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BY Olusesan Laoye

With the 2015 general election in Nigeria concluded and the performance of smaller political parties not in any way impressive, there is doubt and serious concern about their future.  There is also the notion that the smaller political parties may have lost out to the bigger ones who are daily consuming them.

Going back to the political antecedent in Nigeria, the only periods   when all the political parties were regarded to be equal and with the same opportunities was in the first and second Republics when there was even room for independent candidate. In the first Republic for instance, people contest elections on their merits and popularity among their people and it was the era when political parties seemed not to matter, despite the facts that we had many political parties playing big according to their geographical locations and ethnic backgrounds. In the First Republic as well, people aligned with the political parties in their respective localities despite the fact that there were bigger political parties. Those in what could be described as smaller political parties then, contested elections in their areas and won while those who did not belong to any party and referred to  as Independent candidate despite the fact that we had three major political parties did contested elections and won as well.

In the first republic, Nigeria had three major political parties, the Action Group, dominated by the people of the Western Region, now known as the South West Geopolitical zone, National Council of Nigeria and the Cameroons/National Council of Nigerian Citizens (NCNC) which was the dominant political party in the south East which comprised the present day South East and South-south Geopolitical zones and the Northern People’ Congress (NPC) known as the major political party in the then Northern Nigeria which now comprise all the three geopolitical zones of the North East, North West and North Central.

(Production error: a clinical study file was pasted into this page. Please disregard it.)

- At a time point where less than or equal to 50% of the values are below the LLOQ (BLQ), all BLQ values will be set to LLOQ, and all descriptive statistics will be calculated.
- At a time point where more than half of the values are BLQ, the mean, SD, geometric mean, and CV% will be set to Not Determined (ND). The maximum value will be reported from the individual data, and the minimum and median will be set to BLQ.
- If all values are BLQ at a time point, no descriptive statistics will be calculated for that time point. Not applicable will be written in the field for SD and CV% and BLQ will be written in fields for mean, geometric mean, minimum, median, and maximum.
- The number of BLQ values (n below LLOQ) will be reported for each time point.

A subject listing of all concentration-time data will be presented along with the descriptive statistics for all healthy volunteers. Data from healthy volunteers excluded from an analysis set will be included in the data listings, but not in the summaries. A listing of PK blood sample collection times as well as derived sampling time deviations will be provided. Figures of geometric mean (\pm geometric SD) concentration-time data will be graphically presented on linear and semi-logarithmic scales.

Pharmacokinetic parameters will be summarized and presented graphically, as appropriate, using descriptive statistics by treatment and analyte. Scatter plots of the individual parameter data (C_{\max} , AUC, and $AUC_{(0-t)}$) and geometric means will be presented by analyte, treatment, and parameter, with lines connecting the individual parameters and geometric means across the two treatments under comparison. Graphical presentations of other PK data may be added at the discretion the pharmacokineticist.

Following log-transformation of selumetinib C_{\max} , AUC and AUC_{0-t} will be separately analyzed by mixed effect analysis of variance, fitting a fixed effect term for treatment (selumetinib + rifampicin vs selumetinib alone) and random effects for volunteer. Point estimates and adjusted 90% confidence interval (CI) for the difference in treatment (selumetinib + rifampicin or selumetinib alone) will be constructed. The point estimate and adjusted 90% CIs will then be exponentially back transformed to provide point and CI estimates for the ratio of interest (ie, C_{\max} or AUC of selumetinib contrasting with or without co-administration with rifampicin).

Other political parties then, where popular candidates contested elections and won despite their small strengths are, Borno Youth Movement (BYM)

The dictates at that time was that the country was split into three geopolitical regions—Western Region, Eastern Region and Northern Region—and its political parties took on the identities and ideologies of each region. The Northern People’s Party (NPC) represented the interests of the predominantly Hausa/Fulani Northern Region, the National Council of Nigeria and the Cameroons (NCNC)] (later renamed to “National Council of Nigerian Citizens”) represented the predominantly Igbo Eastern Region, and the Action Group (AG) dominated the Yoruba Western Region.

Despite this, it was impossible for any of the major political parties to form the government at the centre. That was why the NPC took control of the federal parliament, and formed a coalition government with the NCNC. Ahmadu Bello, the Sardauna of Sokoto, leader of the NPC, was poised to become the Prime Minister, but instead, he chose to become the Premier of the Northern Region and supported his Deputy Tafawa Balewa’s candidacy for Prime Minister. This raised suspicions amongst the southern politicians, who resented the idea of a federal government controlled by a regional leader through his designated proxy. In the end, Tafawa Balewa of NPC was named Prime Minister and Head of Government, and Nnamdi Azikiwe of NCNC was named President.

In the second Republic as well, rather than having fragments of political parties prominent in the First Republic as a result of Pre-colonial agitations from different ethnic groups,  five major political parties emerged. These political parties were described off shoots or mergers of some of the smaller political parties in the first Republic. The political parties are the Unity party of Nigeria (UPN), which was an offshoot of the old Action  Group because the leadership was controlled by Late Sage Chief Obafemi Awolowo, Nigerians Peoples Party (NPP), which represented the old (NCNC),with the late Owelle of Onitsha, Dr Nnamdi Azikiwe as its leader, Great Nigerians Peoples (GNPP) an off shoot of Borno Peoples Party led by Late Alhaji Waziri Ibrahim, the National Party of Nigeria NPN)which drew its major strength from the old  Northern Peoples Party(NPC)  and the Peoples Redemptions Party (PRP) a successor of the Northern Element Progressives Union led by the late Talakawa, Alhaji Aminu Kano.